Bennet was part of the “Gang of Eight” that passed a comprehensive bipartisan immigration bill out of the Senate in 2013 with more than 60 votes. But the bill was never brought up by the Republican-led House. The other four members of the new “Gang of Six” – except for Gardner – also worked on the Gang of Eight measure.
The Senate will need 60 votes for another bill, and their measure will also have to pass the House in order to reach the president’s desk. Republican leadership in both chambers has made clear they want to pass a bill that the president wants to sign – not test the veto override process.
Gardner’s spokesman, Casey Contres, told Denver7 as much Tuesday.
“Sen. Gardner wants an immigration compromise that can not only pass the Senate, but can pass the House and be signed into law by the President. If legislation passes the Senate but doesn’t go anywhere in the House – the job has not been done,” Contres said.
Contres said Gardner still supports the bipartisan proposal he, Bennet and the others came up with, saying that proposal “touched on the parameters that the administration said were priorities for them.”
After Trump rejected their plan in January, Gardner said the bipartisan group had given the administration “exactly what the president [had] requested.” But Contres said that Gardner was open to other proposals as well – which leaves the door open for him to support some of the more conservative bills. However, a bipartisan, middle-of-the-road proposal would likely be the only one that could get 60 votes, with Republicans holding a 51-49 advantage in the Senate and with Sen. John McCain, R-Ariz., out for cancer treatment.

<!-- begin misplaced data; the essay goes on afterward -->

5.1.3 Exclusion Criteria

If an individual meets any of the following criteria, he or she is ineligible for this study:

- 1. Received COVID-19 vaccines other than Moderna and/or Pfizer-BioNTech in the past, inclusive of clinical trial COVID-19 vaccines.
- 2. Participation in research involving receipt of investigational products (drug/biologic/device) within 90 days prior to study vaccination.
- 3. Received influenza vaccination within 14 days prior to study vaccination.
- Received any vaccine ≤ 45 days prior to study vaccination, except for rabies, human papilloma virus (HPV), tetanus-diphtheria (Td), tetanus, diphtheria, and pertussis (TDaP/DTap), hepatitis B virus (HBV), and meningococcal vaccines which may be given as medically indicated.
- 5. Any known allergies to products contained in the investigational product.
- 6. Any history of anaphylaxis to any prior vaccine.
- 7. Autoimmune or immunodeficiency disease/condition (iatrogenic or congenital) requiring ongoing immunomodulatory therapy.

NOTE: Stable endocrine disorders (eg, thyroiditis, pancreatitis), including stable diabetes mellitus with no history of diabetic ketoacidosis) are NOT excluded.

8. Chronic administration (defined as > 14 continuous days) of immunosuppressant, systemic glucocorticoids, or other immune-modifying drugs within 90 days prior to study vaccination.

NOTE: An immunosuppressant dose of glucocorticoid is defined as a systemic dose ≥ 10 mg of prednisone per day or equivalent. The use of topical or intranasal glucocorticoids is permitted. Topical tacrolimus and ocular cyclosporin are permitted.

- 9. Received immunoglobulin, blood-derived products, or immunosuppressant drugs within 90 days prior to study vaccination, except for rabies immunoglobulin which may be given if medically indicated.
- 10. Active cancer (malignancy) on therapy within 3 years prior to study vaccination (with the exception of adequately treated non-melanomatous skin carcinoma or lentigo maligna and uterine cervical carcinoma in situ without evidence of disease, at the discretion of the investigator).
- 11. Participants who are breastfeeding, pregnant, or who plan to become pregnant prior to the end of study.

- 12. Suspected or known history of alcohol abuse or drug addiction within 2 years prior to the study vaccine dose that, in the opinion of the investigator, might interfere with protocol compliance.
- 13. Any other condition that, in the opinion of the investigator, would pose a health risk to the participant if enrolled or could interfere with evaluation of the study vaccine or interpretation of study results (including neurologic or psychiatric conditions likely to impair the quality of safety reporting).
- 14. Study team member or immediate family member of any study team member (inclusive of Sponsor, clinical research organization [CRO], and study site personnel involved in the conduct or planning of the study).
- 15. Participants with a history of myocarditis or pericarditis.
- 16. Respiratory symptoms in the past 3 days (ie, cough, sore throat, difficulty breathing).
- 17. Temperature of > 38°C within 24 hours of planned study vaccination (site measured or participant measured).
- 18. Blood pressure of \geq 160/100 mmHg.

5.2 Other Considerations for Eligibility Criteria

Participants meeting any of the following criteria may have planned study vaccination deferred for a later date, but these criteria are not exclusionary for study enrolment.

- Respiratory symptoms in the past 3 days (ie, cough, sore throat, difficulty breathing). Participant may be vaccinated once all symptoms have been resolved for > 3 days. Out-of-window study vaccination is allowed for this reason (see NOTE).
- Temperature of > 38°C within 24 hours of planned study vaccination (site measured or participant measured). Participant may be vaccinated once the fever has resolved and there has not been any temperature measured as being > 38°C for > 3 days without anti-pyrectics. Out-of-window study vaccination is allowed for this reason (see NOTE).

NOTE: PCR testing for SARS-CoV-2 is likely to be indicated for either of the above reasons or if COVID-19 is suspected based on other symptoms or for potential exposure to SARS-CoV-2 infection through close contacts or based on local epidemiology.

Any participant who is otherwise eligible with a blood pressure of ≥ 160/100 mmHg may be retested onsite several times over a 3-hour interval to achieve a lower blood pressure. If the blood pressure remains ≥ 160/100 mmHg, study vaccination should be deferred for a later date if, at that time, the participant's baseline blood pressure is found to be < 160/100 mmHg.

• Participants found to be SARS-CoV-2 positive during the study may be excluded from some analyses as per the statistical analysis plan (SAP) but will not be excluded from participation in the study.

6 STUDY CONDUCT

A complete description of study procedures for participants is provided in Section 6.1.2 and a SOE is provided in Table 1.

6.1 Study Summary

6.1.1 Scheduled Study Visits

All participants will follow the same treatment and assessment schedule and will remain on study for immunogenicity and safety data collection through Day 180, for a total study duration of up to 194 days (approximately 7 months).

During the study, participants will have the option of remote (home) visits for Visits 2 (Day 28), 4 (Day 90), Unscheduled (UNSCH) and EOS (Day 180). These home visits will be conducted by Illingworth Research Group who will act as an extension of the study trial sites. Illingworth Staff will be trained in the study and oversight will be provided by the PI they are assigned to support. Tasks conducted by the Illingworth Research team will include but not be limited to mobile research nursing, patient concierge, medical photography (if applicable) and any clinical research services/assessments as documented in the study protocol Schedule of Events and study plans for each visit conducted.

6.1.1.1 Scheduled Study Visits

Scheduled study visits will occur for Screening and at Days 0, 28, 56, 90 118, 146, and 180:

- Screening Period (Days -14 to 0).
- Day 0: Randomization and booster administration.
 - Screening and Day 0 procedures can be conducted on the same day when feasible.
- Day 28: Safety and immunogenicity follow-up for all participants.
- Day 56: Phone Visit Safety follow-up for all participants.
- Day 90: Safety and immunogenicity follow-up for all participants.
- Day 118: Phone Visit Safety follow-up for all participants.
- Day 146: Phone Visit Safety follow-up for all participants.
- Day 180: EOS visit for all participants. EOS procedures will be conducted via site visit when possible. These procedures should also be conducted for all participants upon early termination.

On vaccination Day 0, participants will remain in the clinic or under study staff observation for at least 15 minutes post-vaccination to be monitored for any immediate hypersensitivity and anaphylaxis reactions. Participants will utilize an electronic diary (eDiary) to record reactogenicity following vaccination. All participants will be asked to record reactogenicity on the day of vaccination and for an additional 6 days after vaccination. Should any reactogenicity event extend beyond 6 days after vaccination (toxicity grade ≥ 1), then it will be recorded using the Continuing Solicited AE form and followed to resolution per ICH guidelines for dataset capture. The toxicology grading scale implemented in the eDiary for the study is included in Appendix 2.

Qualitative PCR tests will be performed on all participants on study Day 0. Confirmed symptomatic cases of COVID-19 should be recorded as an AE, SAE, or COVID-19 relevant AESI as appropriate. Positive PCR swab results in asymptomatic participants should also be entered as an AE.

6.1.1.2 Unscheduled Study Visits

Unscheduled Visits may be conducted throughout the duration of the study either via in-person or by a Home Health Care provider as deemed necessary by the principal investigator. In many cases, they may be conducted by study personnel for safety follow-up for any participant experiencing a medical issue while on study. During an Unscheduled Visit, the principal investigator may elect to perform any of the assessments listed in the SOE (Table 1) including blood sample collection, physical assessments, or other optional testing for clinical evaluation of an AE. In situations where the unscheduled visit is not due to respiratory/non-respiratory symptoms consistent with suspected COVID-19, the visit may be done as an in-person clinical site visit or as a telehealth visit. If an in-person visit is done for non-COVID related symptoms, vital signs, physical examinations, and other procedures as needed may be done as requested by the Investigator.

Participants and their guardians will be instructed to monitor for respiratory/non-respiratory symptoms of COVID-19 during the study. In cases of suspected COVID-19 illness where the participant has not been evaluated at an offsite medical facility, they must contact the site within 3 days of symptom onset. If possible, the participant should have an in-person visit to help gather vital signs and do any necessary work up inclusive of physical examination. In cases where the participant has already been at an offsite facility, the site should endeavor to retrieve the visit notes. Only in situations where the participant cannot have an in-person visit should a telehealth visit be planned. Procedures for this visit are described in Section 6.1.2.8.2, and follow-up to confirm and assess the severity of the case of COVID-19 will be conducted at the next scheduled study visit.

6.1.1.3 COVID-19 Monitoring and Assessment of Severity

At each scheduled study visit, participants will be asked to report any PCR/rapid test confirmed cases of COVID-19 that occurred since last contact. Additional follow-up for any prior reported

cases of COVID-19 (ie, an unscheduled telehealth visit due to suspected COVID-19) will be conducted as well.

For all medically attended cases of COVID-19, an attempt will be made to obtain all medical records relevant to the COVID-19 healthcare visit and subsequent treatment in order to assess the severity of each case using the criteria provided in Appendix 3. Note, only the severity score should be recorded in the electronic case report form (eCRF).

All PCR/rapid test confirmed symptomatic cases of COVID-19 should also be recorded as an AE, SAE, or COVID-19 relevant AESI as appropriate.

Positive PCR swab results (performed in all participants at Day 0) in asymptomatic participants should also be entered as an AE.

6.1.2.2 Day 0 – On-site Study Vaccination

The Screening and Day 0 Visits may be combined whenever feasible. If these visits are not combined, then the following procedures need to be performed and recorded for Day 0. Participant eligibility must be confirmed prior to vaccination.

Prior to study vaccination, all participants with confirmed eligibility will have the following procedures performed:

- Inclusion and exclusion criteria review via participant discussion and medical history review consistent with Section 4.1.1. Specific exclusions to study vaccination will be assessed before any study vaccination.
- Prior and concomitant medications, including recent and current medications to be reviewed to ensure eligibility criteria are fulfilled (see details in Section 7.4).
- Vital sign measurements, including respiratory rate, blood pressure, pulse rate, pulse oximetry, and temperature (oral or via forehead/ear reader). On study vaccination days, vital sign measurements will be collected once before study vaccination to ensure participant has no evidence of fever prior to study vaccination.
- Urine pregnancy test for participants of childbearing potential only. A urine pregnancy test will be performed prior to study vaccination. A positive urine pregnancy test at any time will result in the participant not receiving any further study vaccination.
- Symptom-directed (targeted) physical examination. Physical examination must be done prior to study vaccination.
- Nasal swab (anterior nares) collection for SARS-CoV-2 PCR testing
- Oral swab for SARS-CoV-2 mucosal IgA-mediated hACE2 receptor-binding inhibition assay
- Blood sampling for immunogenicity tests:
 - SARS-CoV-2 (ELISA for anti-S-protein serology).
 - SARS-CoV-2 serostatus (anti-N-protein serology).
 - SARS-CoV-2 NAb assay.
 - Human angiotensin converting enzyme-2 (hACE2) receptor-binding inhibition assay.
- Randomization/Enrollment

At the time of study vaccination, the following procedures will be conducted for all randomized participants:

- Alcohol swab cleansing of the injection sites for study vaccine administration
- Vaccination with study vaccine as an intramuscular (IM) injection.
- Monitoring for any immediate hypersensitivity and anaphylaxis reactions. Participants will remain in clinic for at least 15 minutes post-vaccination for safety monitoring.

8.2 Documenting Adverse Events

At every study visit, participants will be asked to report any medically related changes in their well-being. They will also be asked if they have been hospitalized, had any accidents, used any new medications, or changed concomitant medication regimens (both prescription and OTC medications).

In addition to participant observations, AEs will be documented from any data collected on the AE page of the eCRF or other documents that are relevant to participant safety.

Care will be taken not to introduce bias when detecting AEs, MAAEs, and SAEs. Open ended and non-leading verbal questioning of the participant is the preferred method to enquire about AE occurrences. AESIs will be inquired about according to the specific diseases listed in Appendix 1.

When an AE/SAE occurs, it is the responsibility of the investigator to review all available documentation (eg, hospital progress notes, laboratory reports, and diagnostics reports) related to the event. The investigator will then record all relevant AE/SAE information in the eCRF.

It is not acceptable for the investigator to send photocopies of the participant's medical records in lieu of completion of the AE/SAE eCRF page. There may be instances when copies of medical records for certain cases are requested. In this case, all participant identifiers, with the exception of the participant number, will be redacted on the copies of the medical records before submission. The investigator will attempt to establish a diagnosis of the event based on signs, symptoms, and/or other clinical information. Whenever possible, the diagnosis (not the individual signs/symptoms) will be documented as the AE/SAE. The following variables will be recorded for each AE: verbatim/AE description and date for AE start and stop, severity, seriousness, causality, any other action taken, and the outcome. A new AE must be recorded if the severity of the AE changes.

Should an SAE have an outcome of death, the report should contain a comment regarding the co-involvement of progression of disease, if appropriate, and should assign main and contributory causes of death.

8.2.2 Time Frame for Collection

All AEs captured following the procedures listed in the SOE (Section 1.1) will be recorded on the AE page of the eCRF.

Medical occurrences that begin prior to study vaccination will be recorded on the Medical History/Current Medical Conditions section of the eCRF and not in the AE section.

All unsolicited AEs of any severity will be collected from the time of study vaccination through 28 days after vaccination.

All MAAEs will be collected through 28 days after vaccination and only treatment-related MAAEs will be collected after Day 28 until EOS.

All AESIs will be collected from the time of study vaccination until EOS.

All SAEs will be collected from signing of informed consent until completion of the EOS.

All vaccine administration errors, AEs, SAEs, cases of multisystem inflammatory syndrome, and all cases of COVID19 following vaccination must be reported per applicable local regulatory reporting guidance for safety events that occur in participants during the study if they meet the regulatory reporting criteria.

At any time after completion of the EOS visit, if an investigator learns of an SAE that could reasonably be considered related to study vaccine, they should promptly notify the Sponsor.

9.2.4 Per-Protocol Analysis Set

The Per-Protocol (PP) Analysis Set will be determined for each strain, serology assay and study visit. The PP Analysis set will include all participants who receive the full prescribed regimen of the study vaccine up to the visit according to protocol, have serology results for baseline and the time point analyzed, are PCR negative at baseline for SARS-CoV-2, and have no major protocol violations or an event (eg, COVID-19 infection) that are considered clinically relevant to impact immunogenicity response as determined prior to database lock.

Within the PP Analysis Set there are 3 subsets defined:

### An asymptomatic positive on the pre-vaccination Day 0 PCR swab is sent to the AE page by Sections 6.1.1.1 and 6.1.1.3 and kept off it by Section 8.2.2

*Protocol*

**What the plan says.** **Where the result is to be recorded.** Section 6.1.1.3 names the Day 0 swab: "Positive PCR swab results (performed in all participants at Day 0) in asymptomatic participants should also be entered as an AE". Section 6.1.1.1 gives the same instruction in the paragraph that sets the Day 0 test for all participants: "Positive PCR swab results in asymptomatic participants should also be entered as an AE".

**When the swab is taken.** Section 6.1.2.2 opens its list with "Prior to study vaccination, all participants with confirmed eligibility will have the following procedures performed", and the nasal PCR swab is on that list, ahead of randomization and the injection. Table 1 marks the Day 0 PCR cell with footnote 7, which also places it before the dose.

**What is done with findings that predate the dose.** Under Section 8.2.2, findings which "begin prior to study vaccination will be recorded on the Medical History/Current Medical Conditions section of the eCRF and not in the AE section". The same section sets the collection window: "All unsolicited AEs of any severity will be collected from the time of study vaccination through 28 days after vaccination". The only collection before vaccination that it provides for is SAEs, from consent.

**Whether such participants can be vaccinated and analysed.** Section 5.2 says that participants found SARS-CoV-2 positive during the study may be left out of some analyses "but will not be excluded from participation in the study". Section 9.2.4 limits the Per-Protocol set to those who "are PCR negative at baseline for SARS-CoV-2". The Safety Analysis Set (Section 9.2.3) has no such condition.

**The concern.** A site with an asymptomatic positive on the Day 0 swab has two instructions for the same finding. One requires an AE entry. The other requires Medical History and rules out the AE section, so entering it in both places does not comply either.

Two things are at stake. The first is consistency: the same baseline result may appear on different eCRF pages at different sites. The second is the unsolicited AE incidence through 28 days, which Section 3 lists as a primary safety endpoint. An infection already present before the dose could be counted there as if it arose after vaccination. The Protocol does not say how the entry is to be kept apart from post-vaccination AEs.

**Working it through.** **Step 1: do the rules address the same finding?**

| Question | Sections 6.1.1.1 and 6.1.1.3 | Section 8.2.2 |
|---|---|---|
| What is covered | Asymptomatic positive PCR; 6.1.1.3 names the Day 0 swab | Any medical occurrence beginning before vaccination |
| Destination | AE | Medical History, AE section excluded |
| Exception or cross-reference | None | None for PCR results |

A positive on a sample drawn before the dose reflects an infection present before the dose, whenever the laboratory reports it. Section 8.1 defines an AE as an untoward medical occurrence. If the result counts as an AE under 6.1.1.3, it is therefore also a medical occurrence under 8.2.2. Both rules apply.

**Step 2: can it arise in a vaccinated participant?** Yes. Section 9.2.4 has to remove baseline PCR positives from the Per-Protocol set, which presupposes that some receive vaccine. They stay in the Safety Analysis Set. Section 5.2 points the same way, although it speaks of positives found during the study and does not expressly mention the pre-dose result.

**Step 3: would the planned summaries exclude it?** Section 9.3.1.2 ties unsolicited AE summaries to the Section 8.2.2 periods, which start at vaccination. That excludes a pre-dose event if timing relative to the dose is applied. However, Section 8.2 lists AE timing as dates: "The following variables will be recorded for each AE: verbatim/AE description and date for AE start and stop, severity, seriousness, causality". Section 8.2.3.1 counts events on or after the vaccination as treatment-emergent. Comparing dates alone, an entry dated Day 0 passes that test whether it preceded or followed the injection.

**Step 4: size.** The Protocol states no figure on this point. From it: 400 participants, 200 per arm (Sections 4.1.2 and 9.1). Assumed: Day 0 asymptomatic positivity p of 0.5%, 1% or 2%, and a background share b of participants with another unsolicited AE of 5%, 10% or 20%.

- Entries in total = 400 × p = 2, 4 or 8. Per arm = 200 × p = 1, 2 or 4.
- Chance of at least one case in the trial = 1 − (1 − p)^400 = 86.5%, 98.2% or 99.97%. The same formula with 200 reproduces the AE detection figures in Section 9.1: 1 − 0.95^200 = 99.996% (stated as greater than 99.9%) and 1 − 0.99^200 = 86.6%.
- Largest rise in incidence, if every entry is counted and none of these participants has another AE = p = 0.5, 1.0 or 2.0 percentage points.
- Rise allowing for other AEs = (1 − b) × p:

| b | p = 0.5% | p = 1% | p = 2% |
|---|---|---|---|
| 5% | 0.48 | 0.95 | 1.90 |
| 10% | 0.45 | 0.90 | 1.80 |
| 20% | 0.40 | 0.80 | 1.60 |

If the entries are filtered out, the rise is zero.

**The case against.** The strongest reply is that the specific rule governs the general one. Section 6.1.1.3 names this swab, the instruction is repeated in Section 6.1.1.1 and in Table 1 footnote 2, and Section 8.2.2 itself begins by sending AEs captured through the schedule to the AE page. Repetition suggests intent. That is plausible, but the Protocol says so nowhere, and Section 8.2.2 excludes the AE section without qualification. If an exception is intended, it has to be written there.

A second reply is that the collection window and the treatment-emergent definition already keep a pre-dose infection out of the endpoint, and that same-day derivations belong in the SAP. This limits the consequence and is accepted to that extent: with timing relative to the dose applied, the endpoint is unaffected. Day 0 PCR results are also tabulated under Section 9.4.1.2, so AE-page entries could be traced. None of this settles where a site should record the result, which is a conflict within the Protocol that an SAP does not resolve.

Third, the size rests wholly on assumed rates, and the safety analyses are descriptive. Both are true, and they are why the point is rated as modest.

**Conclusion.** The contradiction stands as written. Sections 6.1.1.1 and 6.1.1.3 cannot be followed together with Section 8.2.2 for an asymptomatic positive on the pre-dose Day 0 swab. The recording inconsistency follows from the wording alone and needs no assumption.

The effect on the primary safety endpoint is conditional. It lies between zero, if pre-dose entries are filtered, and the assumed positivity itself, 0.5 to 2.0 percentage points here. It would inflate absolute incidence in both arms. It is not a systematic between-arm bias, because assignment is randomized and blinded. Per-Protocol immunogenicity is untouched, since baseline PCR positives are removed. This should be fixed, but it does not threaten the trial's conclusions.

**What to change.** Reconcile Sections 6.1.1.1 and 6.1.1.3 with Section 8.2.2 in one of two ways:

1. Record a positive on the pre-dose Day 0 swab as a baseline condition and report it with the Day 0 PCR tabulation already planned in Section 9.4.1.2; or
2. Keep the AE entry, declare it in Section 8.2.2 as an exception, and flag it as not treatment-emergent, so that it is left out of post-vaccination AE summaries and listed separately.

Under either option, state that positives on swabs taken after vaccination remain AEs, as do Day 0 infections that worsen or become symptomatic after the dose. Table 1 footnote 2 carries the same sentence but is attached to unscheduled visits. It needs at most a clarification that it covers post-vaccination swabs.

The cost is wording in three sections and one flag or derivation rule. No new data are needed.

“[Gardner’s] goal is to find a solution for Dreamers so he is willing to look at other proposals to get to that goal,” Contres said.
Exactly how many competing proposals there are in the Senate remains in question. There’s a Republican proposal that would allow for a path to citizenship for the estimated 1.8 million Dreamers that also includes border security measures and changes to the visa lottery and legal immigration systems, which could potentially be the most-likely to get support from both sides of the aisle.
Sen. Jeff Flake, R-Ariz., also unveiled a modified version of the bipartisan measure. He was part of the group including Bennet and Gardner who reached the bipartisan solution next month.
Yet Sen. Tom Cotton, R-Arkansas, also proposed a version of the bill, which he said was the “best and final offer” and was based on Trump’s stringent requests to stem legal immigration and fund a massive border wall.
But that measure, from the Senate’s most hawkish Republicans on immigration, is unlikely to gain much, if any Democratic support.
The Senate will start introducing amendments Tuesday afternoon. McConnell has hinted that he’d first bring up an amendment targeting so-called “sanctuary cities,” but Senate Minority Leader Chuck Schumer objected to the idea, instead asking McConnell to address Trump’s immigration priorities first in a bill, then discuss and vote on narrower measures from other senators that address other immigration priorities posed by senators from both parties.
Information from The Associated Press contributed to this report.